UNITED STATES DISTRICT COURT WESTERN DISTRICT OF NEW YORK
November 7, 2012
ERIC E. HOYLE, PLAINTIFF,
FREDERICK DIMOND, ROBERT DIMOND, AND MOST HOLY FAMILY MONASTERY, A NEW YORK NOT-FOR-PROFIT CORPORATION, DEFENDANTS.
The opinion of the court was delivered by: John T. Curtin United States District Judge
On June 22, 2012, this court issued a Decision and Order granting the defendants' motion for summary judgment in part and dismissing the complaint (Item 106). On July 17, 2012, plaintiff filed a motion for reconsideration (Item 107). Prior to decision on the motion, the case was referred to mediation. The court has now been informed that mediation was unsuccessful. Accordingly, the court will address the motion for reconsideration.
Plaintiff argues that the court applied an erroneous legal standard in assessing his claims of unjust enrichment and money had and received under New York law. Plaintiff further argues that the defendants were not entitled to summary judgment on plaintiff's equitable claims because he raised genuine issues of material fact. Defendants have submitted a memorandum in response to the motion (Item 109), and plaintiff filed a letter in reply (Item 110). The court will assume familiarity with the facts of the case. For the reasons that follow, the plaintiff's motion for reconsideration is denied.
The standard for a motion to reconsider is strict. "Reconsideration will generally be denied unless the moving party can point to controlling decisions or data that the court overlooked - matters, in other words, that might reasonably be expected to alter the conclusion reached by the court." Shrader v. CSX Transp., Inc., 70 F.3d 255, 257 (2d Cir. 1995). "[A] motion for reconsideration should not be granted when the moving party seeks solely to relitigate an issue already decided." Id.
In discussing plaintiff's equitable claims, the court identified the elements of the claims under New York law and noted that, for both unjust enrichment and money had and received, the court must consider the principles of equity and good conscience. See Diesel Props. S.r.l. v. Greystone Bus. Credit II LLC, 631 F.3d 42, 55 (2d Cir. 2011); Nordlicht v. N.Y. Tel. Co., 799 F.2d 859, 865 (2d Cir. 1986), abrogated on other grounds by Fax Telecommunicaciones Inc. v. AT &T, 138 F.3d 479 (2d Cir. 1998). The court did not improperly require plaintiff to establish wrongdoing on the part of the defendants, but found that, as the claims were based on an unproven misrepresentation, the equities did not support plaintiff's claims.
Plaintiff further argues that he has raised factual issues precluding summary judgment on his equitable claims. Specifically, plaintiff states that it is a "question of material fact whether defendants' statements about Joseph Natale and his founding of MHFM [Most Holy Family Monastery] were made recklessly or dishonestly, with the intent to obtain money or credibility." (Item 107, p. 4). The court has found that any examination into the genesis of MHFM is a doctrinal determination that is prohibited by the First Amendment to the United States Constitution and is outside the court's jurisdiction. Moreover, plaintiff has presented no admissible proof that the defendants misrepresented the circumstances of the establishment of MHFM.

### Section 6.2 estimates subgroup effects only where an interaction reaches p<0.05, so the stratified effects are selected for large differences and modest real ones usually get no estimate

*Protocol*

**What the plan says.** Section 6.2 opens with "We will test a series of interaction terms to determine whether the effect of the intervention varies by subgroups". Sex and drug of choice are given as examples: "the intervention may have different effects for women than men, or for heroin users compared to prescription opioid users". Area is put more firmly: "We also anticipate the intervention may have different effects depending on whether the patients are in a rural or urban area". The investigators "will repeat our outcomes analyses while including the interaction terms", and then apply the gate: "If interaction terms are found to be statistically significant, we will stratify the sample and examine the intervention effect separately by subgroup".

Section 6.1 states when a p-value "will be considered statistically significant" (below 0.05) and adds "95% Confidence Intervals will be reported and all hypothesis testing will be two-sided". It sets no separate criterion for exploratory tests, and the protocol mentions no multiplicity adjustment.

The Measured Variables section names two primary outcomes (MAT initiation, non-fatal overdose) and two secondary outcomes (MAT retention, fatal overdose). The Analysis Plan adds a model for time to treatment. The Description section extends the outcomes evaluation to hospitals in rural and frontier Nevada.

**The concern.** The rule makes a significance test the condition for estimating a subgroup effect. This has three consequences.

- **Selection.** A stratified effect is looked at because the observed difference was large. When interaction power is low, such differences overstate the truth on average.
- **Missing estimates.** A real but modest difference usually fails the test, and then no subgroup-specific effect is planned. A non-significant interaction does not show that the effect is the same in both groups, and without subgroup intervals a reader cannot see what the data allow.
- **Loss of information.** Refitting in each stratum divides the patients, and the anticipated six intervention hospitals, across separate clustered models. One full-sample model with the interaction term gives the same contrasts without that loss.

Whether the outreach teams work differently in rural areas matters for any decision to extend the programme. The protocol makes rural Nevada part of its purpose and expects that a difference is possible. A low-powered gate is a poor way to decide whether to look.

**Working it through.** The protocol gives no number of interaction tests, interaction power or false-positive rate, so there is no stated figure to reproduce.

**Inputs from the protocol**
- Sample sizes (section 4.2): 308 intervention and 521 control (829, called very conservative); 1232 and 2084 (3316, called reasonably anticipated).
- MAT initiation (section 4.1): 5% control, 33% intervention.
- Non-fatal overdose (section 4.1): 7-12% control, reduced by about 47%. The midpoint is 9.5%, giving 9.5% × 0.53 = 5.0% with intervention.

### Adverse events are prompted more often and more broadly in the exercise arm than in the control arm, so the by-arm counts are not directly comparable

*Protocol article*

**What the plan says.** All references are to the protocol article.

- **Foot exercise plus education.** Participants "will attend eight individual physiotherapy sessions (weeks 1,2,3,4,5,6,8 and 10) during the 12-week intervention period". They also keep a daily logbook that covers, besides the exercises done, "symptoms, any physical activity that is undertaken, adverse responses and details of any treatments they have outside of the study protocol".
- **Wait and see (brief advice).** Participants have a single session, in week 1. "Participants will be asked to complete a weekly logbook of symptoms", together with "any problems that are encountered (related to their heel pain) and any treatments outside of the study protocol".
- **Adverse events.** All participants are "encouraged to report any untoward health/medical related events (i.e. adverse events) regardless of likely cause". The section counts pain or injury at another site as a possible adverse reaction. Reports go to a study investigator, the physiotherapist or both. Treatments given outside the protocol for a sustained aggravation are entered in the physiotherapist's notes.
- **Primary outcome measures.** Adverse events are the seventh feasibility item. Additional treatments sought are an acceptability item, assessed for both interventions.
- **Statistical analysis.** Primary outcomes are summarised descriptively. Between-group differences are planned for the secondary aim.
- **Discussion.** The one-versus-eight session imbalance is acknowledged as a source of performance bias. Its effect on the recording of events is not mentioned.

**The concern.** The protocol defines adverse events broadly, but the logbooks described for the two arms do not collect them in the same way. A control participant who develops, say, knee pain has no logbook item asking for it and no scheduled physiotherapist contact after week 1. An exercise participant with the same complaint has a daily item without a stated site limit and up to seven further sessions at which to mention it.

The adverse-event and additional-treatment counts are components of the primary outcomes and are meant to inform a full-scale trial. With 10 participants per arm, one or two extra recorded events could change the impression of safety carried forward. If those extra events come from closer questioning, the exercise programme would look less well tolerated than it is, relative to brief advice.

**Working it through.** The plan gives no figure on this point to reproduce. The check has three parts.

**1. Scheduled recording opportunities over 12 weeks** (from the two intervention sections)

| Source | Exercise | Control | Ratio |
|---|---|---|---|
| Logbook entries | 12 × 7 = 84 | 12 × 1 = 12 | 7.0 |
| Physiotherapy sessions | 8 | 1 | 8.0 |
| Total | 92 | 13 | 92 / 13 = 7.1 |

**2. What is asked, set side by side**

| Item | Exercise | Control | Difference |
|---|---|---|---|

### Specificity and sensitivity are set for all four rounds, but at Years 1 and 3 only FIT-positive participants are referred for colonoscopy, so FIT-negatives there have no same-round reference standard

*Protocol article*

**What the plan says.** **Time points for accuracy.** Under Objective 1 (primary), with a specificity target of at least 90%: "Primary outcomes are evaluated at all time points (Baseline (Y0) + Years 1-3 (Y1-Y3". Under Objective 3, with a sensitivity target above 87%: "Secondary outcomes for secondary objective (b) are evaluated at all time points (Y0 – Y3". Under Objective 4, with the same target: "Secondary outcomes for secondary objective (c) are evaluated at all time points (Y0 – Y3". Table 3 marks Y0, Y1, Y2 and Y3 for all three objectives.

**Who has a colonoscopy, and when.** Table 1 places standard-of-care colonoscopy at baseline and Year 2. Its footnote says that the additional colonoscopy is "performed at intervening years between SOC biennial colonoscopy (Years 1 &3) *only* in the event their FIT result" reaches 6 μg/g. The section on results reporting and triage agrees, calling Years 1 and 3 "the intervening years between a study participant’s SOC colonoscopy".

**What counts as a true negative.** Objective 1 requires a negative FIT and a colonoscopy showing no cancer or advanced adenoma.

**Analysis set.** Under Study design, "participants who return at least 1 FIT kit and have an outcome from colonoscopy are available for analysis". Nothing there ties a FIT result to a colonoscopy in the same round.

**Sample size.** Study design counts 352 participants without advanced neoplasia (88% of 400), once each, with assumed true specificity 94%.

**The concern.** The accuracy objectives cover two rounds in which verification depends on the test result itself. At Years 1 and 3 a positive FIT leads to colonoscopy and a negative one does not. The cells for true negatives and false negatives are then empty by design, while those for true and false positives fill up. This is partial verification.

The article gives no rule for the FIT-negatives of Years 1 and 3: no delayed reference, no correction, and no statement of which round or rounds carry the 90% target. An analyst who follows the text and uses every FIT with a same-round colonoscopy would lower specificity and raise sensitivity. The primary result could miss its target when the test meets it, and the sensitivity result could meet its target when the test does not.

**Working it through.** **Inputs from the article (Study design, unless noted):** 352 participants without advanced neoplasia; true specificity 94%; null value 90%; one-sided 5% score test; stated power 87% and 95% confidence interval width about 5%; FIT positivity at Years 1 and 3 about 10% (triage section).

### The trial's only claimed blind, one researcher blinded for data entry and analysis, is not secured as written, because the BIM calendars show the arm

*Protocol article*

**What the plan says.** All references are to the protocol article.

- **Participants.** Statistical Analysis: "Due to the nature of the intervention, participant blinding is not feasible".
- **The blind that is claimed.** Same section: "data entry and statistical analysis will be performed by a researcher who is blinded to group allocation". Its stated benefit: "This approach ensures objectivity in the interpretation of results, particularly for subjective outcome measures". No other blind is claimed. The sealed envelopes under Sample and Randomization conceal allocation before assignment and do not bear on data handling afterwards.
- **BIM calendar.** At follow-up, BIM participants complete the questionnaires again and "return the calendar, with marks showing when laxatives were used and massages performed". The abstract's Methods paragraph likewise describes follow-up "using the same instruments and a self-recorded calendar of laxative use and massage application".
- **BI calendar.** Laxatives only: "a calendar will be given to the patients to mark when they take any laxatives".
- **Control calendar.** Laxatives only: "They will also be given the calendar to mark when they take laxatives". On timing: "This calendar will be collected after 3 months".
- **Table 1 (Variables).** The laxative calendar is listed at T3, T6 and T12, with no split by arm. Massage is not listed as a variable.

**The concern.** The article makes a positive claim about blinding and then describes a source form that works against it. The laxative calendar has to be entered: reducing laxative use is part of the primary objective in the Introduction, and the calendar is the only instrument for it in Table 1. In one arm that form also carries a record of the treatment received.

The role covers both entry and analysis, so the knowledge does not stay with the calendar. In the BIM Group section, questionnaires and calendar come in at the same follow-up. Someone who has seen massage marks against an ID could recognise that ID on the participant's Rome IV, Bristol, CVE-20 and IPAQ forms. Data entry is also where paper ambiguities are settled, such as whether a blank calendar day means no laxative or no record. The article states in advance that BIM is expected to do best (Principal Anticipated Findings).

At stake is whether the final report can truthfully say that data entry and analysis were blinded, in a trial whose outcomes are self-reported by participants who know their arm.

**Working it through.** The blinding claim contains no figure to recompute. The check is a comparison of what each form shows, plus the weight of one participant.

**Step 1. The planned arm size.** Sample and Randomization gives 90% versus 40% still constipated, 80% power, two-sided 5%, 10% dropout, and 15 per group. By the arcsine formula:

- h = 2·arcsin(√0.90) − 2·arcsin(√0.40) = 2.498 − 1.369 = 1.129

Finally, plaintiff argues that he has raised genuine issues of material fact regarding the terms of his transfer of funds to MHFM. To the extent that plaintiff now seeks to litigate the terms of an alleged written agreement, the court notes that plaintiff failed to plead a contract claim or offer any evidence of a valid and enforceable contract. In pleading his equitable claims in the amended complaint, plaintiff alleged that the defendants "led the plaintiff to believe that they would, indeed, instruct him in the path to becoming a Benedictine monk" and in reliance on those promises, he transferred personal assets with a value in excess of $1,541,089.00 to MHFM (Item 42, ¶¶ 70, 71). Plaintiff also alleged that his transfers "were based on the plaintiff's false beliefs that the Dimond defendants were Benedictine monks and that MHFM was a Benedictine community." Id., ¶ 77. Finally, plaintiff alleged that he transferred his funds to MHFM "in the mistaken belief that the Dimond defendants had the authority to instruct him in the disciplines which would enable him to become a Benedictine monk." Id., ¶ 79.
All of the plaintiff's equitable claims are "based on the premise that plaintiff was falsely led to believe that the defendants were Benedictine monks, that MHFM was a Benedictine monastery, and that he could become a Benedictine monk through study at MHFM." (Item 106, p. 22). The record indicates that plaintiff was aware, at the time he made his donations, that MHFM operated outside the governance of the publicly-recognized Benedictine order. As stated previously, for the court to determine whether MHFM is a Benedictine community and the defendants are Benedictine monks would require an examination of religious doctrine over which this court has no jurisdiction.
The plaintiff's motion for reconsideration is denied. Before the court considers the defendants' motion for summary judgment on their counterclaims, the parties shall advise the court within two weeks whether they wish to make a final attempt at mediation.
John T. Curtin
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